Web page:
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Fire Safety Tips for Fall
When the weather turns cold most people spend more time inside their homes using fireplaces, furnaces, and heaters to keep warm. There’s nothing quite as cozy as a fire, but it presents some safety hazards. Keep these tips in mind.
Service Your Furnace
Before the cold autumn and winter weather sets in, be sure to call your heating and cooling company to service your furnace. A specialist should inspect the furnace to make sure everything is in working order and that there are no leaks.
Use Fireplaces Safely
fall fireplace, Keep that fire in its proper place by using a fireplace screen to keep sparks from flying out of the fireplace. Never leave a burning fire unattended, and make sure a fire in a fireplace is completely out before going to bed.
Use Caution with Space Heaters
A space heater can be an effective way to warm up a chilly room, but it’s essential that you read the instructions on the unit before you use it. If your space heater requires venting, make sure you have vented it to the outdoors. Never use your stove or oven to heat your home; only use space heaters that are approved for this purpose. Always allow at least three feet of empty area around space heaters.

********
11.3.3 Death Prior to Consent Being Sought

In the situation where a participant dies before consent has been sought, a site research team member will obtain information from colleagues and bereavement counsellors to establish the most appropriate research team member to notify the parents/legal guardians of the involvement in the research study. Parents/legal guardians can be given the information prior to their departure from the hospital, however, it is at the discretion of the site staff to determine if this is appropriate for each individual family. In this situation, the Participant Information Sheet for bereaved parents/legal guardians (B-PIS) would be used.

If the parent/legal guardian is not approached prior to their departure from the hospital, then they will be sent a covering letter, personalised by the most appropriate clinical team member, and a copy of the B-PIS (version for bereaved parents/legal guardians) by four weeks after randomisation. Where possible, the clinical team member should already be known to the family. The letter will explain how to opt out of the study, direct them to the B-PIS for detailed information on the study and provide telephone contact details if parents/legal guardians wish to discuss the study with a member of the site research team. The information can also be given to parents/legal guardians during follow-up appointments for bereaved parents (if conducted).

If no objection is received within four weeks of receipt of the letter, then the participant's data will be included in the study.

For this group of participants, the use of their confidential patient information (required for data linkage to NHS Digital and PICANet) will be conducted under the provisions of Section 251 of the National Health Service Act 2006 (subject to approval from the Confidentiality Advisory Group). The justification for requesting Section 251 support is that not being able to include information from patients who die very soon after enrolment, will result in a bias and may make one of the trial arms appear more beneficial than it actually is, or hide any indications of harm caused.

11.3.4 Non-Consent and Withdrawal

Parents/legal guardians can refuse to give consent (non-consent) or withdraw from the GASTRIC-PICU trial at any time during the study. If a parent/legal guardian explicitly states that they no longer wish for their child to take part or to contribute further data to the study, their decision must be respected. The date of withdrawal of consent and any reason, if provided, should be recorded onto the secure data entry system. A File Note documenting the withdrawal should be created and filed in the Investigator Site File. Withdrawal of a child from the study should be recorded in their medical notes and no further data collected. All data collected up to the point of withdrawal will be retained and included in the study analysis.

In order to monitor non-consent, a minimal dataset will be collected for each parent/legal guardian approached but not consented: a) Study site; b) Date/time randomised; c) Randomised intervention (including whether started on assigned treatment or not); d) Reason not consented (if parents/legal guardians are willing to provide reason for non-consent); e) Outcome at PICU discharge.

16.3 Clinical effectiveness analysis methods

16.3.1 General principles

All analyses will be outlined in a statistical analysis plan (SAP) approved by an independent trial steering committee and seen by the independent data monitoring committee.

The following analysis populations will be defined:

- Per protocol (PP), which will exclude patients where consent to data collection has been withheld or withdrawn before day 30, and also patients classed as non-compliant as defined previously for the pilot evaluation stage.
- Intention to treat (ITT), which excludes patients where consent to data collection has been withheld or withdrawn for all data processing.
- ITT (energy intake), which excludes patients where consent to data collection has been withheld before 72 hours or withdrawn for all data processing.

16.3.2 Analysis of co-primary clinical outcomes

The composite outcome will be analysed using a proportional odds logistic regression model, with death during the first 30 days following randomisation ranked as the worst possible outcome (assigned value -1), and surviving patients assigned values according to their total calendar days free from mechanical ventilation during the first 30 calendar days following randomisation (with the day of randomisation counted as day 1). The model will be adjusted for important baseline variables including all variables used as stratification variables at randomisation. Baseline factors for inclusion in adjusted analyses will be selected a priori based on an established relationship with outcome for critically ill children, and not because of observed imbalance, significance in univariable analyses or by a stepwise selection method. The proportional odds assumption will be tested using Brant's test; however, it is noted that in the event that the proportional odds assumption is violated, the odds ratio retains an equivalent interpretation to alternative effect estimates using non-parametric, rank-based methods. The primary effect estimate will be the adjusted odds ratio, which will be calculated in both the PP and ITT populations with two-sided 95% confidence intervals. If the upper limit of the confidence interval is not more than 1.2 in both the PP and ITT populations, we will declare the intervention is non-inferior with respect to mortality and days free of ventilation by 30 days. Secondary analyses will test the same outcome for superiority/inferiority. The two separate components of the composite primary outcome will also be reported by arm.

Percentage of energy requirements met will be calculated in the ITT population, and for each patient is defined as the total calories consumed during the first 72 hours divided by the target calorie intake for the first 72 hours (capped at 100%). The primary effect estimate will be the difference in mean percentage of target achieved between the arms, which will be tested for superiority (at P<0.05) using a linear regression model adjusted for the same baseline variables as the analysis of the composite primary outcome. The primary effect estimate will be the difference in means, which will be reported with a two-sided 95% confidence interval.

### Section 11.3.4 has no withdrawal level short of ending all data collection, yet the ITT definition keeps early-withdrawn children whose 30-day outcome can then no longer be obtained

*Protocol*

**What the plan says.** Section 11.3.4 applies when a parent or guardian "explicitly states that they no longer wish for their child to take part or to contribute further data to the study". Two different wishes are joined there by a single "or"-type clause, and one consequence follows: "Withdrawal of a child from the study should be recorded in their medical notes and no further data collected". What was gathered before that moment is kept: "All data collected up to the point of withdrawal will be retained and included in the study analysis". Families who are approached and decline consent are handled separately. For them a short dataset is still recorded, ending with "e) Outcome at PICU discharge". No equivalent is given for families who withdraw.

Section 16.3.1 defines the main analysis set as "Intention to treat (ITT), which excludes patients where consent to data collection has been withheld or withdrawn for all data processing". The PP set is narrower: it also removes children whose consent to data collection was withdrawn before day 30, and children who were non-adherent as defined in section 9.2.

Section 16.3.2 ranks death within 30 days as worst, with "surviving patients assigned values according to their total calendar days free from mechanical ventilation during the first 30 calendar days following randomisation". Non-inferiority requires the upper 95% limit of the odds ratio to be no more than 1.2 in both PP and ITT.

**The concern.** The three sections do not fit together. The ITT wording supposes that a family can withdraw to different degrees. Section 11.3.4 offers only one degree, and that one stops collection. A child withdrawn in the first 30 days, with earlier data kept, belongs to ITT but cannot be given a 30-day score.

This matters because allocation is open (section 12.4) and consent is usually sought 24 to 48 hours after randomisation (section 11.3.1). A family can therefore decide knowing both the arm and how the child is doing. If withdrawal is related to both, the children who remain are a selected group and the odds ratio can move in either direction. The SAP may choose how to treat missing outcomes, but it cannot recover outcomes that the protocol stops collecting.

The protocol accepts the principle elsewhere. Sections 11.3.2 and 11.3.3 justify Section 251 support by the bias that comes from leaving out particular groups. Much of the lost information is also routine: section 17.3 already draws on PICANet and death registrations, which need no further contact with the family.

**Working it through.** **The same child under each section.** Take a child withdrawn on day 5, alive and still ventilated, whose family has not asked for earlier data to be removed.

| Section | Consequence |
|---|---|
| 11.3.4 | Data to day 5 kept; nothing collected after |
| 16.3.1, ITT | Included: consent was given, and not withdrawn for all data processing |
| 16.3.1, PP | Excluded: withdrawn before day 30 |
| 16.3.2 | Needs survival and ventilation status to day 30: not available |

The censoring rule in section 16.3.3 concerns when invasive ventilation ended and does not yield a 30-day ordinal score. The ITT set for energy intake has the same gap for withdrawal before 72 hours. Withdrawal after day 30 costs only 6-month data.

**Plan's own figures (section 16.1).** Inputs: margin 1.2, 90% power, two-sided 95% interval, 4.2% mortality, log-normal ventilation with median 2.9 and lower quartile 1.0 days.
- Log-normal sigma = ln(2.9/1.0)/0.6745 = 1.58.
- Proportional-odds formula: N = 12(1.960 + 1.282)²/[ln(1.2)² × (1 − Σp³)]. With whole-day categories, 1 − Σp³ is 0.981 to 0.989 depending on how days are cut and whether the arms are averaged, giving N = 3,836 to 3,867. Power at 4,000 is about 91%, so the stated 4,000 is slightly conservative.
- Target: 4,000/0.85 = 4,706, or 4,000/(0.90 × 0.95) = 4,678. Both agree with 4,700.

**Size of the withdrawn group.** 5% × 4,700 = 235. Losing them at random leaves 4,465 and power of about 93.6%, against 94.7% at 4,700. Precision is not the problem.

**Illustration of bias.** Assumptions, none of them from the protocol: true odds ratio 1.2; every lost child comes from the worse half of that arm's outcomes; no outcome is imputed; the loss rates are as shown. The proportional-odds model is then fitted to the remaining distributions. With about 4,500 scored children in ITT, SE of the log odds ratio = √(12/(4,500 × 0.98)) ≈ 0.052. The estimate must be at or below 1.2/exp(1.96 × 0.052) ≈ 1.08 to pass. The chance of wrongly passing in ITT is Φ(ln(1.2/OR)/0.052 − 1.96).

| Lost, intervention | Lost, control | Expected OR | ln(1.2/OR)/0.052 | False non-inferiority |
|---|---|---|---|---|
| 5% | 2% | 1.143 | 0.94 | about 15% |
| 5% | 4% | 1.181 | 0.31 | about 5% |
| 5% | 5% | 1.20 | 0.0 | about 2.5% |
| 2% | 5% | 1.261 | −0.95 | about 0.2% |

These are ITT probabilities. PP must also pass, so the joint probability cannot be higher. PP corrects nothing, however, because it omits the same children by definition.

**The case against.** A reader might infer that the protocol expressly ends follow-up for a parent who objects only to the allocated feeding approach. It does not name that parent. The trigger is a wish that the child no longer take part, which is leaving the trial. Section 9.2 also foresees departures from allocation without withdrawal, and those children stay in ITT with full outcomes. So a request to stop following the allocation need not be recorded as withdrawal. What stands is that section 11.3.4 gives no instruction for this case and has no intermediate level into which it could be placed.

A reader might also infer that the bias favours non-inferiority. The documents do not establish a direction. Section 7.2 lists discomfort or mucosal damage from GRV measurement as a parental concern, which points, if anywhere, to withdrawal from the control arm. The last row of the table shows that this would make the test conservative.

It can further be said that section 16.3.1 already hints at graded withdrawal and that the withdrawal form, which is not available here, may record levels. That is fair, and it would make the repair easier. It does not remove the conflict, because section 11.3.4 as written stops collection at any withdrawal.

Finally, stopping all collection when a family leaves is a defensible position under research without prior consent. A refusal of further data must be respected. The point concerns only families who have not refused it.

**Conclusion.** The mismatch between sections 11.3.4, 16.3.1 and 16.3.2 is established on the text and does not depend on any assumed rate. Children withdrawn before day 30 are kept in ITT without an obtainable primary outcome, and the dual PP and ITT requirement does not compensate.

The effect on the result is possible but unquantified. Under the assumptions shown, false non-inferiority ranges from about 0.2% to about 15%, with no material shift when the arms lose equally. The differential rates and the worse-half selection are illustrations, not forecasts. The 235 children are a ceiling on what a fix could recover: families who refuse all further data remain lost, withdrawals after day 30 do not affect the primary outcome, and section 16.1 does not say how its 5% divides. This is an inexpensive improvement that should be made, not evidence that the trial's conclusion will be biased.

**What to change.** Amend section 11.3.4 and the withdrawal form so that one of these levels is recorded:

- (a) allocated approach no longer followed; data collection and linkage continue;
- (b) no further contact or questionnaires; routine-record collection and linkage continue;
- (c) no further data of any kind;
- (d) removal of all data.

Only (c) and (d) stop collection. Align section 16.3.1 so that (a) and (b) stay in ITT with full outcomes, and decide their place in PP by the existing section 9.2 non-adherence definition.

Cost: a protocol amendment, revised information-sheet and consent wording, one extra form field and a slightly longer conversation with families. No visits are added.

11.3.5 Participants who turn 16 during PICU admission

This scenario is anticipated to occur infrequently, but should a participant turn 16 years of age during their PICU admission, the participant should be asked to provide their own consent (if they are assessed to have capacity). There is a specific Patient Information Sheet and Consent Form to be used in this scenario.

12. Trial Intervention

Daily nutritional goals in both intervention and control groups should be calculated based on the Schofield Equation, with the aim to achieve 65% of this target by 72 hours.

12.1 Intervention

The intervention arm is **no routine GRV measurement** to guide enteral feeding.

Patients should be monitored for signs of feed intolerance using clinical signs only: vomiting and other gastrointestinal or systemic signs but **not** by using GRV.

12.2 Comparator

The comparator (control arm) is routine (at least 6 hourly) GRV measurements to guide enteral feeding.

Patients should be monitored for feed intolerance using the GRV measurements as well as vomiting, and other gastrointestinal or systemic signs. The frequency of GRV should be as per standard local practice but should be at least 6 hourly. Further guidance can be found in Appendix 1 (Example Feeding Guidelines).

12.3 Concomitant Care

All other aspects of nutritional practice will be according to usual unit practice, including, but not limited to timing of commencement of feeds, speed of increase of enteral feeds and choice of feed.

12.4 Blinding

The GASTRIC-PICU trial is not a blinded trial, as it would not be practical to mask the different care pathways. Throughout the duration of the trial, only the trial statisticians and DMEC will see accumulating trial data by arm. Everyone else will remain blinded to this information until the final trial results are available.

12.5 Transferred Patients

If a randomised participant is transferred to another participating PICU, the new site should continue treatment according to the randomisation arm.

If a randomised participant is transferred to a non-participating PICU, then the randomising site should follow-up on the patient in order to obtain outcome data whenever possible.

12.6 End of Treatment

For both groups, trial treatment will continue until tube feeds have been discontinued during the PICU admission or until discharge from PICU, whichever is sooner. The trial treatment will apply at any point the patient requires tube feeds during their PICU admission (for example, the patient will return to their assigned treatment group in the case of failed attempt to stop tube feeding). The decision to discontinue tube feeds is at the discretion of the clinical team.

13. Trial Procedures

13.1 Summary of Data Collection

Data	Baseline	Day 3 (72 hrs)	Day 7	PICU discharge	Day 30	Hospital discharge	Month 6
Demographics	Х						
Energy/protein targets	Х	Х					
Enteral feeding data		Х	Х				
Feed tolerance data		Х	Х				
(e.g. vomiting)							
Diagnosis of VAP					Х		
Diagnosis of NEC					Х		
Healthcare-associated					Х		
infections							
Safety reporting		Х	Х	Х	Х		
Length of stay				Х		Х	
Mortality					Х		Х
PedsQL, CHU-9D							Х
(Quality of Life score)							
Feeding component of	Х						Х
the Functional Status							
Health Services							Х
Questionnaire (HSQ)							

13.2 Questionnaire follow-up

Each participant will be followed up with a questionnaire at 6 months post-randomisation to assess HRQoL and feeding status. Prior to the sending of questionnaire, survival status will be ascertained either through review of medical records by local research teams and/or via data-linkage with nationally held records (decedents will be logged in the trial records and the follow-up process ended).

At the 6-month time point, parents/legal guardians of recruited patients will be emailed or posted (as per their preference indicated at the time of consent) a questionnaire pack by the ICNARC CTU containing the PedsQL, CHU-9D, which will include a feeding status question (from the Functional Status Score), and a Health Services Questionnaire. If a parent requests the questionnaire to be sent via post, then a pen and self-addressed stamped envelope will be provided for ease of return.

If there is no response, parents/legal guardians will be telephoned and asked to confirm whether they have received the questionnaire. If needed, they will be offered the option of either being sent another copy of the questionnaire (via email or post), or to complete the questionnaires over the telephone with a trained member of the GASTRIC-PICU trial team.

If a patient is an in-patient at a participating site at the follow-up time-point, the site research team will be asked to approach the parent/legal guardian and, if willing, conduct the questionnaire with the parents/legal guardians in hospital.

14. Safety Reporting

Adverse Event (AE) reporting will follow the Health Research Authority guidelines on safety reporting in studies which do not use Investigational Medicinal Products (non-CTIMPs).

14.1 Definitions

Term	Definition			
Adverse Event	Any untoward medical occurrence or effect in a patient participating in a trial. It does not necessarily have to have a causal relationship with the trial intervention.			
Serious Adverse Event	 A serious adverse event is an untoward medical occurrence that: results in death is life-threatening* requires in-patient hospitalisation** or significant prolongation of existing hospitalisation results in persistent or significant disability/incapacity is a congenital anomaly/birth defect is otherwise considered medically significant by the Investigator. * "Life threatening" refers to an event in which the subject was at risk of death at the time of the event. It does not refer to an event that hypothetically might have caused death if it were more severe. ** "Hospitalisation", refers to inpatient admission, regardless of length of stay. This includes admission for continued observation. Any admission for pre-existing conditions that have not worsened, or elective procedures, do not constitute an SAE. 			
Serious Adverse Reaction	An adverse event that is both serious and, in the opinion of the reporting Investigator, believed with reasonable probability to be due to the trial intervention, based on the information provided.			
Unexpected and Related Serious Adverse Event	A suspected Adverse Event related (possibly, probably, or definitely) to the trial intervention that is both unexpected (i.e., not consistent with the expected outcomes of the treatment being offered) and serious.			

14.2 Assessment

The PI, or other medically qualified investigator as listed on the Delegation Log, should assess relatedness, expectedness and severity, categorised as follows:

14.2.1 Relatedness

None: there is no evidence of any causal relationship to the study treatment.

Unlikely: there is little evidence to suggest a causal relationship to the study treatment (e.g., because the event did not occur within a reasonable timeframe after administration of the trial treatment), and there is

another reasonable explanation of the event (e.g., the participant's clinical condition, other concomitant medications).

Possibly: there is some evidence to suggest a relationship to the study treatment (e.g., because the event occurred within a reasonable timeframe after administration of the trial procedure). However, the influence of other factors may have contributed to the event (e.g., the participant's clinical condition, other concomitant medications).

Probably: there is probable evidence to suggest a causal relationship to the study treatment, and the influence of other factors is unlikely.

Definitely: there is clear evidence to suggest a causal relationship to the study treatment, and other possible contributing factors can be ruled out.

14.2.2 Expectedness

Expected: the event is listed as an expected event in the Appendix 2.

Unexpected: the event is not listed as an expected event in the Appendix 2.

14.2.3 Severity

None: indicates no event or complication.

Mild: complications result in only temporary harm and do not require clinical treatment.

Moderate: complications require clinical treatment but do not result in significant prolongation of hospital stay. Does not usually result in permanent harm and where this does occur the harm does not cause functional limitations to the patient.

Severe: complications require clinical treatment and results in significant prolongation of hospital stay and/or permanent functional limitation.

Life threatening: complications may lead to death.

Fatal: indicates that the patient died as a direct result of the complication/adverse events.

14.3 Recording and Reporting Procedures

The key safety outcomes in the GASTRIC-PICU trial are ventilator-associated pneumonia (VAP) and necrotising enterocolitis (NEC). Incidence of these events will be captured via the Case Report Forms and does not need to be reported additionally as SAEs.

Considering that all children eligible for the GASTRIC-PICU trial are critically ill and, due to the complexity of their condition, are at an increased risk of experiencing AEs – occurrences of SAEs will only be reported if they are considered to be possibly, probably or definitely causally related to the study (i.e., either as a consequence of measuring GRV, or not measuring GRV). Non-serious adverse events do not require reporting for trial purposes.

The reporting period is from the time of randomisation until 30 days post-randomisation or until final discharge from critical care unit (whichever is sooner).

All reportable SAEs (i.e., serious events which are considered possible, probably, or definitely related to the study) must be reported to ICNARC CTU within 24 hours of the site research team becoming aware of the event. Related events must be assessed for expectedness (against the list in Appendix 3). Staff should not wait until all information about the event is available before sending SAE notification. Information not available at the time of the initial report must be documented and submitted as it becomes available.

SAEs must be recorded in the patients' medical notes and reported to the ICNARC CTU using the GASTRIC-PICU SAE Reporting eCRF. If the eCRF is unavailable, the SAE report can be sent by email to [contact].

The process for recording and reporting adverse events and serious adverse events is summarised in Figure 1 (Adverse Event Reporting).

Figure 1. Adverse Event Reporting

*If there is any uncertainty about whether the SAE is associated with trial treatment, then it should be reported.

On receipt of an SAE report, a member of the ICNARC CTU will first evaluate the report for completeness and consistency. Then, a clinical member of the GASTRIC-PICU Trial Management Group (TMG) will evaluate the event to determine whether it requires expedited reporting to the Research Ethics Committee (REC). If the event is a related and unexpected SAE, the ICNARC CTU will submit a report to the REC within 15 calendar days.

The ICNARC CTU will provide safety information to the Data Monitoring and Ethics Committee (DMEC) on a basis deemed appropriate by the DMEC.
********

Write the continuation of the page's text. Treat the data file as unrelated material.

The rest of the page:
Reconsider Leaf Burning
The Air Defenders reports that burning leaves produces dangerous and cancer-causing chemicals and urges homeowners to avoid disposing of leaves this way. If you decide to burn leaves, wear a protective mask. Burning leaves should only be attempted far away from a house or other structures on a homeowner’s property. Always check the weather forecast before starting to burn leaves. This activity should not be attempted in windy conditions.
Exercise Candle Caution
Candles are a great way to give a room that warm glow, but they can also cause fires. According to the National Candle Association, almost 10,000 home fires start with improper candle use. Never leave candles burning if you go out or go to sleep, and keep your candles away from pets and kids.
Change Smoke Alarm Batteries
Change the batteries in your smoke alarms and carbon monoxide detectors when you turn back your clocks for Daylight Saving Time. Make sure to check the alarms with the new batteries installed. Check and replace any home fire extinguishers that have expired.